Dean Richard Huber



“Dick Huber was well-known for his warm, generous nature, his intellect and compassion, and his ability to bring out the best in everyone he touched.” ~ Dean Vincent Rougeau

Former dean and longtime faculty member Richard Huber passed away in 2011. He was 92 years old. Professor Huber began teaching at BC Law in 1957, served as dean from 1970-1985, and continued teaching for the school until retiring in 2005. He had a tremendous influence on BC Law as dean, overseeing the move from More Hall on the BC Chestnut Hill campus to the school’s current Newton campus in 1975, helping introduce the first joint degree program in collaboration with the business school, and increasing resources for clinical programs and courses, among many other efforts.

He was also very active in African, Hispanic, Asian and Native American (AHANA) recruitment and hiring. In 1977, Huber hired the Law School’s first full-time black professor, 1974 graduate Ruth Arlene Howe. Former Dean Daniel Coquillette, who succeeded Huber in 1985, said he built on Dean Robert Drinan, S.J.’s legacy, and called Huber “one of the great, monumental figures of our time,” not just at Boston College, but in all of legal education. Huber’s work as president of both the Association of American Law Schools and the Council on Legal Education Opportunity changed the course of legal education and the profession. “He played a vital role in minority enrollment, not just at BC but nationally,” Coquillette said. “Besides promotion of minorities, Dick was a tremendous advocate for women in law school…by the time he was done, female enrollment here went from essentially nothing to about 40%.”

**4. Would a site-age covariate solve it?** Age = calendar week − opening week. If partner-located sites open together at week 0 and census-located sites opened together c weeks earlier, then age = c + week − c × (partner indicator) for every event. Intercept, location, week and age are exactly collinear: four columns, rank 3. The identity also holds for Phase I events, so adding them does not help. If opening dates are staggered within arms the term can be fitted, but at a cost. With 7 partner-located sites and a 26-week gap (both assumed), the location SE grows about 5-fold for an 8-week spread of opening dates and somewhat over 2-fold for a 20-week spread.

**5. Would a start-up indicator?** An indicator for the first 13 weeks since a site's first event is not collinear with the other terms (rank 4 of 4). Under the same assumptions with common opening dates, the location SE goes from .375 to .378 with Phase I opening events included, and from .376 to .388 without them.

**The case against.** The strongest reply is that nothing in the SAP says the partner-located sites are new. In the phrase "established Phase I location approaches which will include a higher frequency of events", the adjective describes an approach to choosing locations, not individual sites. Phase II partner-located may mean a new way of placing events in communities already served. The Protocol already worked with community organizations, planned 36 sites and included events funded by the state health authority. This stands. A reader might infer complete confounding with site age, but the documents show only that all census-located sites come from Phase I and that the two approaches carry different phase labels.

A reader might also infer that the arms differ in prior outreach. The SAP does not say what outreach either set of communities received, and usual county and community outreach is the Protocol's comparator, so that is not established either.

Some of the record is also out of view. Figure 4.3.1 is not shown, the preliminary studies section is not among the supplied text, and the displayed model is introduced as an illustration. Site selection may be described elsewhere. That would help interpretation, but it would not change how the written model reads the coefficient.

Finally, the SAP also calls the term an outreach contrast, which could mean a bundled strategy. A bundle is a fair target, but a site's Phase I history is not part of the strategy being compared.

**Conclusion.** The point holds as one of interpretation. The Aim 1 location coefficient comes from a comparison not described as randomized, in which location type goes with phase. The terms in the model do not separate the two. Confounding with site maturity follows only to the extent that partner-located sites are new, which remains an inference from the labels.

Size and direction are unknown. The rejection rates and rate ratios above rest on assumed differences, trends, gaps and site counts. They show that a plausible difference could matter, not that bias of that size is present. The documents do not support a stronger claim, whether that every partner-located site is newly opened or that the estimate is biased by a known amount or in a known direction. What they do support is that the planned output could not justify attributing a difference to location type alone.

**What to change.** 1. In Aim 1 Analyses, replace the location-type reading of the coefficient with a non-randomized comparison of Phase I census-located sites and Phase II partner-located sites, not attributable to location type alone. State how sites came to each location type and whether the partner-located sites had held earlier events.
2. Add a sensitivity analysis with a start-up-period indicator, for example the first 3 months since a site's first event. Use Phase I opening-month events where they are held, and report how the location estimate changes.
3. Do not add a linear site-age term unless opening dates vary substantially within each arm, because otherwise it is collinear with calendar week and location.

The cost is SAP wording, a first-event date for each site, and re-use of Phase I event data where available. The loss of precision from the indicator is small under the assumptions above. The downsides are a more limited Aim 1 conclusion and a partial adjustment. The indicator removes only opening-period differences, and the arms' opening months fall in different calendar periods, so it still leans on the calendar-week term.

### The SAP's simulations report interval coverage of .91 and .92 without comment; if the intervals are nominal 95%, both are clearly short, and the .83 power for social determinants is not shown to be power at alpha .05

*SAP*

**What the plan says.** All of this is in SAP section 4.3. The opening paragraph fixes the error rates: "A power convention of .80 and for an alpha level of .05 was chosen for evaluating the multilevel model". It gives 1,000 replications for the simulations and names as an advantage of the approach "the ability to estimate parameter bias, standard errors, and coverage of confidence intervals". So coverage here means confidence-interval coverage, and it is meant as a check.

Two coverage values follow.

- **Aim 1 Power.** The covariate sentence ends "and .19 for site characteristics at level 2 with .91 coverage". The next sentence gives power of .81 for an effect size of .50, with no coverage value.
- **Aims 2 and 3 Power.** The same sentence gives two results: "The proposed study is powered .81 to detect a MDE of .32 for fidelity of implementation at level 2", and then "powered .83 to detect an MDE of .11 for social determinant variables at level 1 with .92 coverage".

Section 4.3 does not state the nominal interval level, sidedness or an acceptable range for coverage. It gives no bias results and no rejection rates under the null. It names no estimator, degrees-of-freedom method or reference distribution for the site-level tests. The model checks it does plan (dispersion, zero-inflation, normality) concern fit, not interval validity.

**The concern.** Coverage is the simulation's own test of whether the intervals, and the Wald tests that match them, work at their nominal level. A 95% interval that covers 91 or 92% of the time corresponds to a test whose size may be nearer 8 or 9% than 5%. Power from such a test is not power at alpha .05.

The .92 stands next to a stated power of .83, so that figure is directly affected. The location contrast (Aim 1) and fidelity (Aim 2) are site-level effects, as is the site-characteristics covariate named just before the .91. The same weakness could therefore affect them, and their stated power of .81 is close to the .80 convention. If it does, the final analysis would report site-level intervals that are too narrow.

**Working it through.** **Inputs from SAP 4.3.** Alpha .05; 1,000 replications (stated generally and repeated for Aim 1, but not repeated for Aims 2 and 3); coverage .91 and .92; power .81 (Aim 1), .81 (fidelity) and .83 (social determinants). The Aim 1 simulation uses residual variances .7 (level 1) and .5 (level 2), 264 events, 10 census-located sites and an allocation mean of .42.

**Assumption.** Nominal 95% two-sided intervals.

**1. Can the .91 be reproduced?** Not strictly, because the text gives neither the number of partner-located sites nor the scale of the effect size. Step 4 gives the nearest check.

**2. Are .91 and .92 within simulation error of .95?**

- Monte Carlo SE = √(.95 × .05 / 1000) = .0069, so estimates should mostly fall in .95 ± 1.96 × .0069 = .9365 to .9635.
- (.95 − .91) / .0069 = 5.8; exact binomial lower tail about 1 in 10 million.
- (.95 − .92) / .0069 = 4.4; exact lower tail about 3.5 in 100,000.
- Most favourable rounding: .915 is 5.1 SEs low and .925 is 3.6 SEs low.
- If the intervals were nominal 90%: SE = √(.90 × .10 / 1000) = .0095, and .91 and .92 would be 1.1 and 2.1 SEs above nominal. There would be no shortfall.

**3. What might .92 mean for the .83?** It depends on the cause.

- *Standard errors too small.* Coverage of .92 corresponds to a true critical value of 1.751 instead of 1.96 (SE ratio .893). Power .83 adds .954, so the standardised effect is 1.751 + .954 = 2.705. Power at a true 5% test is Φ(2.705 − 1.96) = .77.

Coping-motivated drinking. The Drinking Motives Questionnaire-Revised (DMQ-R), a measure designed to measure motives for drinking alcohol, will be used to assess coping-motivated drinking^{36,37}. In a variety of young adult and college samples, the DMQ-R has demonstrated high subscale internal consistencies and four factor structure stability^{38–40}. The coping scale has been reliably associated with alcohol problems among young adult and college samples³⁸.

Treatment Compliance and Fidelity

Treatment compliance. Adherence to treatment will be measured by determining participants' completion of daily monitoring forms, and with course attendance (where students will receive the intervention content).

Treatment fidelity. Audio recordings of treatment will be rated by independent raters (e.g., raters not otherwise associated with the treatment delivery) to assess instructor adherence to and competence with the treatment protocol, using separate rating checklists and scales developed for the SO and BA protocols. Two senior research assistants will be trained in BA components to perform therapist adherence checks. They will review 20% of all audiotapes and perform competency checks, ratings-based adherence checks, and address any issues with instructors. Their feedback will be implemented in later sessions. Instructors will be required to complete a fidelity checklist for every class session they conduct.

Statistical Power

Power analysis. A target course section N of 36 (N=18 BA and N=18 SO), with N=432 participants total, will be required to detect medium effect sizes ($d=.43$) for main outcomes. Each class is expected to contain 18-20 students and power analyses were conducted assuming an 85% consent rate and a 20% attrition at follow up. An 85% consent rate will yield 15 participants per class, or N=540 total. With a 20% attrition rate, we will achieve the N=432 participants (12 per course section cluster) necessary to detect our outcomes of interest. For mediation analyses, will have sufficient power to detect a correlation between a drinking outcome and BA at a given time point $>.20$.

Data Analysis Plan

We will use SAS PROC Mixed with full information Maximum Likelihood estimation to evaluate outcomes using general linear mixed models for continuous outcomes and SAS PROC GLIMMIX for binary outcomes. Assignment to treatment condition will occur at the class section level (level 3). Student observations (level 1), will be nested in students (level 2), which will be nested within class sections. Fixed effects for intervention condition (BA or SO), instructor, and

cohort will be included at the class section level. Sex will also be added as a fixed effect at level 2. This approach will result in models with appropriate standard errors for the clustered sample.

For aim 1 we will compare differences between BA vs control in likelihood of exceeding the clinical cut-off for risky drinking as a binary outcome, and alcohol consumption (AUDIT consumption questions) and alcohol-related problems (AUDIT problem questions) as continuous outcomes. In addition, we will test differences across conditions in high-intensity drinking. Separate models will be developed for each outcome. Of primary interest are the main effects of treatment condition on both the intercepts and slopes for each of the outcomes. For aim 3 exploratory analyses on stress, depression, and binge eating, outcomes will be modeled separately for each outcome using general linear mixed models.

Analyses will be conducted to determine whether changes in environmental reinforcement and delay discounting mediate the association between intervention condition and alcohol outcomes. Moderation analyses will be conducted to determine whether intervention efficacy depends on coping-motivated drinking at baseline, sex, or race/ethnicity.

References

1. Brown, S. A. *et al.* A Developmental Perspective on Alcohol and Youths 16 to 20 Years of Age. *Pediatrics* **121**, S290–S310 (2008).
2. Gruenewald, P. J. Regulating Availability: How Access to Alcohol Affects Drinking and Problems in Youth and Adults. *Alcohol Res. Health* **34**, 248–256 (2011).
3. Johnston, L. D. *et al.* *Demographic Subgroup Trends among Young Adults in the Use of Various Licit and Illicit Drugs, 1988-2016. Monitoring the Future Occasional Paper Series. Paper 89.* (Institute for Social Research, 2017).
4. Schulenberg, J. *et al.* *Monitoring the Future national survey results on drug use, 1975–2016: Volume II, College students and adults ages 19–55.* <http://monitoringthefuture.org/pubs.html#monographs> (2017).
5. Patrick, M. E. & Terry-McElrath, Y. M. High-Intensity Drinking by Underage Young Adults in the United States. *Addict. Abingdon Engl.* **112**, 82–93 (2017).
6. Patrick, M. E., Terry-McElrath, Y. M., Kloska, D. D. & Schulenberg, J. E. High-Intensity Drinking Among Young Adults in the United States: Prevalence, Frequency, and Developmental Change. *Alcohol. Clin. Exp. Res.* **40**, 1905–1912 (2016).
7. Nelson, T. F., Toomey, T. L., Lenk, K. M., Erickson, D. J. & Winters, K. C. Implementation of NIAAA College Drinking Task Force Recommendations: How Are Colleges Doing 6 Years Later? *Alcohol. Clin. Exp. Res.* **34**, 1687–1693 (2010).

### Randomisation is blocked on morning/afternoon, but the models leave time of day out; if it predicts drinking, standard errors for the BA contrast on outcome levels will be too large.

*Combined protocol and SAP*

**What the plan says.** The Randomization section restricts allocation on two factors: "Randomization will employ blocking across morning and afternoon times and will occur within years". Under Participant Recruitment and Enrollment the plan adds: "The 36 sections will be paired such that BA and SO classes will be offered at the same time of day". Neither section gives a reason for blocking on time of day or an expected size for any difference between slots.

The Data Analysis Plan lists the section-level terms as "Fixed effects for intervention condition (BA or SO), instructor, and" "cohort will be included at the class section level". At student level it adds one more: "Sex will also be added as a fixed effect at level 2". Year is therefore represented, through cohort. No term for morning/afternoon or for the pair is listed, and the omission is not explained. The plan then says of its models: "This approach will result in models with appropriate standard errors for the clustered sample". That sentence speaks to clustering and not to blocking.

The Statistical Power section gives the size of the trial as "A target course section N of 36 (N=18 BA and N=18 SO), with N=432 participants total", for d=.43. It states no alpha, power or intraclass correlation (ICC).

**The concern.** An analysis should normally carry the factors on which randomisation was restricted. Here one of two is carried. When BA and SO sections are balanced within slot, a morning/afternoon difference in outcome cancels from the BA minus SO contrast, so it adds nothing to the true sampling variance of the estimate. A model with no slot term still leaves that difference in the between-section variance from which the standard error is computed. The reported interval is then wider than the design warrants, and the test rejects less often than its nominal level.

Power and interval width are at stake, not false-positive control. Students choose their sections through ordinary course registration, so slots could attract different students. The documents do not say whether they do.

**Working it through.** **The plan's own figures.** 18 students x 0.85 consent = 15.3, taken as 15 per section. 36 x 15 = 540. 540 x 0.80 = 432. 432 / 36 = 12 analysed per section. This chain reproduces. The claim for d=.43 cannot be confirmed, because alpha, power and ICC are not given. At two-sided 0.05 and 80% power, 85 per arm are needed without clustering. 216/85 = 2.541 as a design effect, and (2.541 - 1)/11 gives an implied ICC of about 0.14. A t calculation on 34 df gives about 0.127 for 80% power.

The Environmental Affairs Law Review, International and Comparative Law Review, and Third World Law Journal at BC Law all began under Huber’s leadership. The Black American, Asian American, and Latin American law students associations formed. Faculty size grew by eight between 1970 and 1979 alone, and slots were created for a director of alumni relations and a director of admissions and financial aid. He also helped build the law library from a one-room operation to a first-class, national powerhouse with over 150,000 volumes.

But Huber may be best remembered and loved for his people skills. “Dick’s unique contribution was internal,” says Sharon Hamby O’Connor, BC Law librarian from 1979 to 2002. “He had a remarkable ability to find the best in people without being unaware of their foibles, to bring out the best in a person without being paternalistic.” Huber fostered a culture of collegiality among faculty and between faculty and students that became ingrained and remains one of the Law School’s hallmarks.

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